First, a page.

This is can be done with a group holding hands in a circle and going clockwise or counterclockwise during the chant. (There's a melody, but,I can't sing it over the Internet) Or, in your case, have the children stand and put their arms up in the air and slowly bring them way down until they are bent over at the waist at the end of the first line with head and arms down and then the second. Then you are the example and tell a short, short tale (about three or four lines) like this: "I woke up in the middle of the night and I was hungry so I decided to go downstairs to the kitchen for a snack. I looked on the table and there was the peanut butter jar rolling around. I looked in the jar and there I saw..."(gesture to audience who says with you) "OLD BLOODY BONES!" Then everyone does the chant again and you ask if anyone else has an Old Bloody Bones story. And so on...
AND NOW...THE PIECE DE RESISTANCE!

This is for anyone who wants the idea...
Years ago I found a Hallmark booklet of Peanuts "Halloween Carols" and I have used many of them ever since. I've even added other parodies of carols myself. I have offered some of them on this list serve in the past. My favorite is the Thirteen Days of Halloween (they used 12) and I took some liberties with the categories (they had "ghouls a-groaning" for one). You need to be a little bit artistic. I have used magic markers to create a picture for each day on large manilla tag sheets (12" X 18"). I have the name on the back of each at the top which helps keep them in order. Here they are:
13 cauldrons bubbling
12 bats a-flying
11 masks a-leering
10 spiders spinning
9 ghosts a-booing
8 monsters shrieking
7 pumpkins glowing
6 goblins gobbling
5 scary spooks
4 skeletons
3 black cats
2 trick-or-treaters
and a hoot owl in an oak tree

I have used these in my Halloween programs small and large for many years. You get 13 kids to come up front and hand each a sheet in order from 1 to 13, left to right, with the front facing them. Explain that when their number is called they are to turn the sheet around for the audience to see the picture.Then each time the audience and you get to their part they hold the picture up and then lower it while the others are named. Picture a bigger and bigger wave as more are added in the song. I often use this a the finale, and they usually love it.

Response:

When I tell The Little Old Lady Who Was Not Afraid of Anything Book and CD (Share a Story, the kids are standing up and doing hand motions and the sound each item of clothes makes. During the first part, I point to one child's shoes, saying "a pair of red sneakers just like those." During the second part, I point to another child's pants, etc., and the third part yet another child's shirt, each time using the color of the item. The kids must imagine the hat, gloves and pumpkin head.


70) Of course I will recommend my Halloween booklet. Tried and true stories for all ages that work well and are of the tradition. here is the link:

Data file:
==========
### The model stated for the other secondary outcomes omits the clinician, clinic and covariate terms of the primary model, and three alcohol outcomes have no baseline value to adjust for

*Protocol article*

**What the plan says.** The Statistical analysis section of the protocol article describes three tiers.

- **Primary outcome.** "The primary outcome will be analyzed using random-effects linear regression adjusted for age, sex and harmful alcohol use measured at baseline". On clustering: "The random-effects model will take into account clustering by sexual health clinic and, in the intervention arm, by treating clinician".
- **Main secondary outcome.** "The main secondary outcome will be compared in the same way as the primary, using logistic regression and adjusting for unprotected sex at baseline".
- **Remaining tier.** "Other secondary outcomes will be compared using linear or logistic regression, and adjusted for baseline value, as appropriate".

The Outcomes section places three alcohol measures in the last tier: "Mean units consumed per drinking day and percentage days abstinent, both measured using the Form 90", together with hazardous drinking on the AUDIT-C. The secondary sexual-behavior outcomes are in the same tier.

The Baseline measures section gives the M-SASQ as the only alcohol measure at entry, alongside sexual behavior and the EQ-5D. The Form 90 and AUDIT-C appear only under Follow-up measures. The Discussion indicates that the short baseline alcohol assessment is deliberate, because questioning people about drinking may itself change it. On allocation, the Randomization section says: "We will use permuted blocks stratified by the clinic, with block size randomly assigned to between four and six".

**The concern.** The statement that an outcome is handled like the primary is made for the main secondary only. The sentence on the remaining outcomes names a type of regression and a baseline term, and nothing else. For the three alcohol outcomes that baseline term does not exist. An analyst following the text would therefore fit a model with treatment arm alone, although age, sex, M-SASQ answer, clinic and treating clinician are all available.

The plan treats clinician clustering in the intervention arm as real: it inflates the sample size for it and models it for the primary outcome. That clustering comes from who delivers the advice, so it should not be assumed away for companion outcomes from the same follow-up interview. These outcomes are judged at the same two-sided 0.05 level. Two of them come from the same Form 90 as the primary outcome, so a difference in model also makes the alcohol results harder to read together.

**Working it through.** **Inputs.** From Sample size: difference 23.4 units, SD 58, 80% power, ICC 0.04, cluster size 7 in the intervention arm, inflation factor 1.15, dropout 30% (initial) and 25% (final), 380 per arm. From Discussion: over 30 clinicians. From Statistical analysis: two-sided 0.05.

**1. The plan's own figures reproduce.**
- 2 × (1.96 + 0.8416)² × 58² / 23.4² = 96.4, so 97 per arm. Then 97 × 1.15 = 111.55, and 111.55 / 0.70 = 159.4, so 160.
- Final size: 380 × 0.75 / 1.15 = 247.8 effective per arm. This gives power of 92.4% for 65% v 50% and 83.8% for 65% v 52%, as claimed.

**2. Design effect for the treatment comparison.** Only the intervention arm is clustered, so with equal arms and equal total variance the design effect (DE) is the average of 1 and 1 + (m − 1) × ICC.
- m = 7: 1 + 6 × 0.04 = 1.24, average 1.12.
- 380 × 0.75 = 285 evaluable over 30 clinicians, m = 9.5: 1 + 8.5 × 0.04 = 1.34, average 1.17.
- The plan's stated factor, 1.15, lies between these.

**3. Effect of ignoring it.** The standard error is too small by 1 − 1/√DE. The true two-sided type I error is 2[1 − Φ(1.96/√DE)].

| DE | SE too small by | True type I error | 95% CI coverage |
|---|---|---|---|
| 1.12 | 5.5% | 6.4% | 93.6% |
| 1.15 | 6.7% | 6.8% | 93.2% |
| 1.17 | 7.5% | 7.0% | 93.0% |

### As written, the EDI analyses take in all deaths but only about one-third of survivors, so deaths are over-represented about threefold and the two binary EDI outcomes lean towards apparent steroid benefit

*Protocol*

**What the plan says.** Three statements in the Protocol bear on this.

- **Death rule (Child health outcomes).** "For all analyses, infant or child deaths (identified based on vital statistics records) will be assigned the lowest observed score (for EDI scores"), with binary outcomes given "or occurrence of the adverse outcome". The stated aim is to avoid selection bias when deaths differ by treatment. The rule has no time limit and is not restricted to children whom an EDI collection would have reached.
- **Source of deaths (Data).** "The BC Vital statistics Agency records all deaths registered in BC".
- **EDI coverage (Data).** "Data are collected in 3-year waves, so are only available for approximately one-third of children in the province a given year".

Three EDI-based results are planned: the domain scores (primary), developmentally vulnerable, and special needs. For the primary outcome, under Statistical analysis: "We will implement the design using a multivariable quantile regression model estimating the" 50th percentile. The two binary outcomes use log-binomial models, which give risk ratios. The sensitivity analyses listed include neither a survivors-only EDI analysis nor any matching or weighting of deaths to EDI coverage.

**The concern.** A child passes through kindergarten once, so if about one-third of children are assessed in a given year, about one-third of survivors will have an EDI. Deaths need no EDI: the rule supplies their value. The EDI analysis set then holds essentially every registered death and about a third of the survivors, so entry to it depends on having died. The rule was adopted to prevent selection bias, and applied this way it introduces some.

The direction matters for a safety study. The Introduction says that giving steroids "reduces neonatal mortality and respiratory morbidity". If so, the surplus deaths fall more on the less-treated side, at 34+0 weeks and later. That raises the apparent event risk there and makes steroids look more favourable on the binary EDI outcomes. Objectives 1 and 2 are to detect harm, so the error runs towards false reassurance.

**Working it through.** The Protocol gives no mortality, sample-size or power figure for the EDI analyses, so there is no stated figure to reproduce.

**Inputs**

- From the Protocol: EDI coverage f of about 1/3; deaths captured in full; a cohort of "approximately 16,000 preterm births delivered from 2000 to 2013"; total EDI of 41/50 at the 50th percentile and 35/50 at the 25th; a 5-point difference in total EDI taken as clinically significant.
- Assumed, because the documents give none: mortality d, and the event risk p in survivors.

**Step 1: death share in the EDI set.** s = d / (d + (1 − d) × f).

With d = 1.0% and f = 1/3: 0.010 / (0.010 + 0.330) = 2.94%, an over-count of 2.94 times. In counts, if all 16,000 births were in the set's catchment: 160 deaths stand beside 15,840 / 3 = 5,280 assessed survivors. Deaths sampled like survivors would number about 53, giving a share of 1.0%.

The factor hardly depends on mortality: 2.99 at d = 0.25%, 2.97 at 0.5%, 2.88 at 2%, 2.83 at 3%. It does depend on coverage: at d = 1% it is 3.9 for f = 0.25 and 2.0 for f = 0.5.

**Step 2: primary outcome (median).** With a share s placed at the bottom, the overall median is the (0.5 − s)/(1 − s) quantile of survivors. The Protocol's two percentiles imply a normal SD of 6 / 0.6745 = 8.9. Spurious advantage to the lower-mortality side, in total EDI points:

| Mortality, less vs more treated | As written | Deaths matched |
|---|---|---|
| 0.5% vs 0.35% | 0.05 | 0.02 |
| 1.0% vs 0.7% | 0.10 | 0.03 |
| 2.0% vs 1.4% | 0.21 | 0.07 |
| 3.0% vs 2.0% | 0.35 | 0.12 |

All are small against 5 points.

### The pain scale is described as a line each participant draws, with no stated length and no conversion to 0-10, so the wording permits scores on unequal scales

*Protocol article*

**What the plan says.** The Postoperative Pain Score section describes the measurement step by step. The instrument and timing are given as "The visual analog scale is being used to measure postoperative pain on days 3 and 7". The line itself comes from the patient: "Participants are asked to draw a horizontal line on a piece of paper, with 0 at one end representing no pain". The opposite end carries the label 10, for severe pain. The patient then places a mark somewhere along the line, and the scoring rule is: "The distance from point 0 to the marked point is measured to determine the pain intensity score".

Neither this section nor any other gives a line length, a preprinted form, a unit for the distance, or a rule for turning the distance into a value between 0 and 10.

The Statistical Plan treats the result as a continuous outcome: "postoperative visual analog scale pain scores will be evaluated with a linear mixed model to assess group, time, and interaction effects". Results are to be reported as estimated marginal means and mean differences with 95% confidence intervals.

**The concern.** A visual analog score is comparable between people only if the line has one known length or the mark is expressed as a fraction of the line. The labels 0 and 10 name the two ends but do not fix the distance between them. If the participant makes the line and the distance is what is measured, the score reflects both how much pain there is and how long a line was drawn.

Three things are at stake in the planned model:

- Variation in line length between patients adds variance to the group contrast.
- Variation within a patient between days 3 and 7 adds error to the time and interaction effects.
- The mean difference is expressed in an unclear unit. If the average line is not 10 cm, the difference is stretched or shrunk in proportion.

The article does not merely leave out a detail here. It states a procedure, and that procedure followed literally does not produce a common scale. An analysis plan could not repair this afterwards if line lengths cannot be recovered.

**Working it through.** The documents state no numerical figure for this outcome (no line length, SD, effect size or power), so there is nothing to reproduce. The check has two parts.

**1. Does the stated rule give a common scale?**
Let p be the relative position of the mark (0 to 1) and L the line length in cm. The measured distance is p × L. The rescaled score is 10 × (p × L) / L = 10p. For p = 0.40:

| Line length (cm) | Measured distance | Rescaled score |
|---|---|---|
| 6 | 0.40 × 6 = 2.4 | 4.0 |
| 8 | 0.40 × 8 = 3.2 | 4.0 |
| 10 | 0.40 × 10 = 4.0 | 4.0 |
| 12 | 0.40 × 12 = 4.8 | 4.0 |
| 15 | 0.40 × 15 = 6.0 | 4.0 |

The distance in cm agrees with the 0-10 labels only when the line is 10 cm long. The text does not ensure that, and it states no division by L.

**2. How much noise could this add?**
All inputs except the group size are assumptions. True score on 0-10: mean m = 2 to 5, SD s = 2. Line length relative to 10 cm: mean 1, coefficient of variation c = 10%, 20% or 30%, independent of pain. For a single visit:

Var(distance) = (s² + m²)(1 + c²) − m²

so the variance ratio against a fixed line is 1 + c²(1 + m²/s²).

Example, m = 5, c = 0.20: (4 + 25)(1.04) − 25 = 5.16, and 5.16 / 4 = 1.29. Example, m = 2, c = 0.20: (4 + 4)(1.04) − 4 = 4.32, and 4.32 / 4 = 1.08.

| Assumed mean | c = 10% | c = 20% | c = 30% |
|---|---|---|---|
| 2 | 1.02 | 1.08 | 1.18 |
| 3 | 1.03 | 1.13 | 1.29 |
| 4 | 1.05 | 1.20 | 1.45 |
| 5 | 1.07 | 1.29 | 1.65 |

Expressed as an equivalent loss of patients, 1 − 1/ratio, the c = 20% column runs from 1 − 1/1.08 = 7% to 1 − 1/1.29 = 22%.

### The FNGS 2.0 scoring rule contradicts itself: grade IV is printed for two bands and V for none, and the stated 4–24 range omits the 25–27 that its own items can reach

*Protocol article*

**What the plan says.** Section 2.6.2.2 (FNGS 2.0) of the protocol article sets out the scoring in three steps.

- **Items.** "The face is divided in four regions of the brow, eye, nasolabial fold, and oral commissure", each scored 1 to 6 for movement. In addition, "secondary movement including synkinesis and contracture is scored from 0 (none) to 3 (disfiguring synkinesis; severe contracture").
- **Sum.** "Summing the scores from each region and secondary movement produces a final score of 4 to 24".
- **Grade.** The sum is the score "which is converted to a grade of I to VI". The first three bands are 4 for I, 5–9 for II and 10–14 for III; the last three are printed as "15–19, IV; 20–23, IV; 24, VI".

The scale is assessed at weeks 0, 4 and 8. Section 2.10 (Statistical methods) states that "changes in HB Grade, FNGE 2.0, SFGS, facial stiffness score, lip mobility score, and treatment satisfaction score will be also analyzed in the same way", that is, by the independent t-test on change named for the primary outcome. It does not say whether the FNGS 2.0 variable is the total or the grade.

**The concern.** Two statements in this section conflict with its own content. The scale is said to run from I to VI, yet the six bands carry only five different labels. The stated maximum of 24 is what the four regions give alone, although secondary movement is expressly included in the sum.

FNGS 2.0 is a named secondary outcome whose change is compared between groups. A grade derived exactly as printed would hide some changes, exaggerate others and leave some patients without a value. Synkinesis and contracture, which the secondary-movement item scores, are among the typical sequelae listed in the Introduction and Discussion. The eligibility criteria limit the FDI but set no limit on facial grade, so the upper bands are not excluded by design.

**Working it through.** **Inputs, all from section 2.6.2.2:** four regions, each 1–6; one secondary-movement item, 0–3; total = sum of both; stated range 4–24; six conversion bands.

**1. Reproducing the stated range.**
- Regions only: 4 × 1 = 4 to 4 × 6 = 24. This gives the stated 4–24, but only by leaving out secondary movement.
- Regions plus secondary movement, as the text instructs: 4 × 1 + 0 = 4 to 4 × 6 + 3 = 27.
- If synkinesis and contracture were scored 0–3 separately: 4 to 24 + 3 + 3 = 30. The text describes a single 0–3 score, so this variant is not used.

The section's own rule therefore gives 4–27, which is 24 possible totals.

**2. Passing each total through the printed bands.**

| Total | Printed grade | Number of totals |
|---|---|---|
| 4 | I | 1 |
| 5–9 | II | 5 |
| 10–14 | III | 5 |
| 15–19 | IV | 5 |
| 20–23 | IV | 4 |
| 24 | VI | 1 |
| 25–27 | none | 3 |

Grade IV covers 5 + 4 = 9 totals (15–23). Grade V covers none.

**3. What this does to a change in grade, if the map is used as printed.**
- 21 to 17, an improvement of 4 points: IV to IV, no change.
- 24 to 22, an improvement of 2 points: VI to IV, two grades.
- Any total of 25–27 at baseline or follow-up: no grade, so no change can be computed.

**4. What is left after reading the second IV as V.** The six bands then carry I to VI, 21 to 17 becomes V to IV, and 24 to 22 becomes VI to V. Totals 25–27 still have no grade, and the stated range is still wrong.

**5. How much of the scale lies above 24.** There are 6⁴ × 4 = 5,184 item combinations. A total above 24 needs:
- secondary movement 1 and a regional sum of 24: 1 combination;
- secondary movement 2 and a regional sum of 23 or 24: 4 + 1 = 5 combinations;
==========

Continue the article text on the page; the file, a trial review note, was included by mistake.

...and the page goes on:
http://www.geocities.com/artcars/samie.html
Also included are the Irish Samhain or halloween customs including the Halloween cross and food recipes......
The stories work very very well....I have used them on this age group. Especially tha cat ones.

71) Last year someone submitted a cute Halloween story that i used. A little ghost wants to go out trick or treating because no one will recognize he's a real ghost.But his mother reminds him "Last year you didn't eat before you went, and you got all that candy and you were sick for a week because you ATE IT ALL in one night. If you want to go out, you have to eat a healthy snack".So Joey went to the fridge and pulled out a banana to eat, and he turned yellow. (I have cut out several colors of felt, and the white ghost gets lifted up and the yellow one takes its place.)That was good. Now I think I'll have some chocolate cookies and he turns brown. That was good too. Now I think I'll have some orange juice to drink and Joey turns orange. You get the idea, add the foods that will make him turn color. Hey, I can't go out like this.Ghosts have to be white. What can I eat that will turn me white?Ask the audience for suggstions. I got some really good ones, marshmellows, milk, popcorn, vanilla ice cream etc. Anyway, it was fun to tell.


72) At my library we handed out the boots, shirt, pants etc. ahead of time to various kids. They bring them up as they're mentioned, we had the kid with the pumpkin stand on a chair and the rest group in front to make the complete figure at the end. One of the librarians was the little old lady and one told the story.


73) Here are the words to a Halloween song written by me and a colleague Leslie Jarvis (I promised if she helped I'd always give her 'credit') "The Witch came Back" to the tune of the camp song My Aunt Came Back. The motions are kind of obvious. For those of you who don't know the camp song, keep adding motions with each verse till you are attempting to do them all at once.
The witch came back from from her grave plot
and brought to me a big black pot (stir)
...Merlin's Cave
And brought to me this bat to wave.
from a haunted house
a wiggling mouse (hold at arm's length)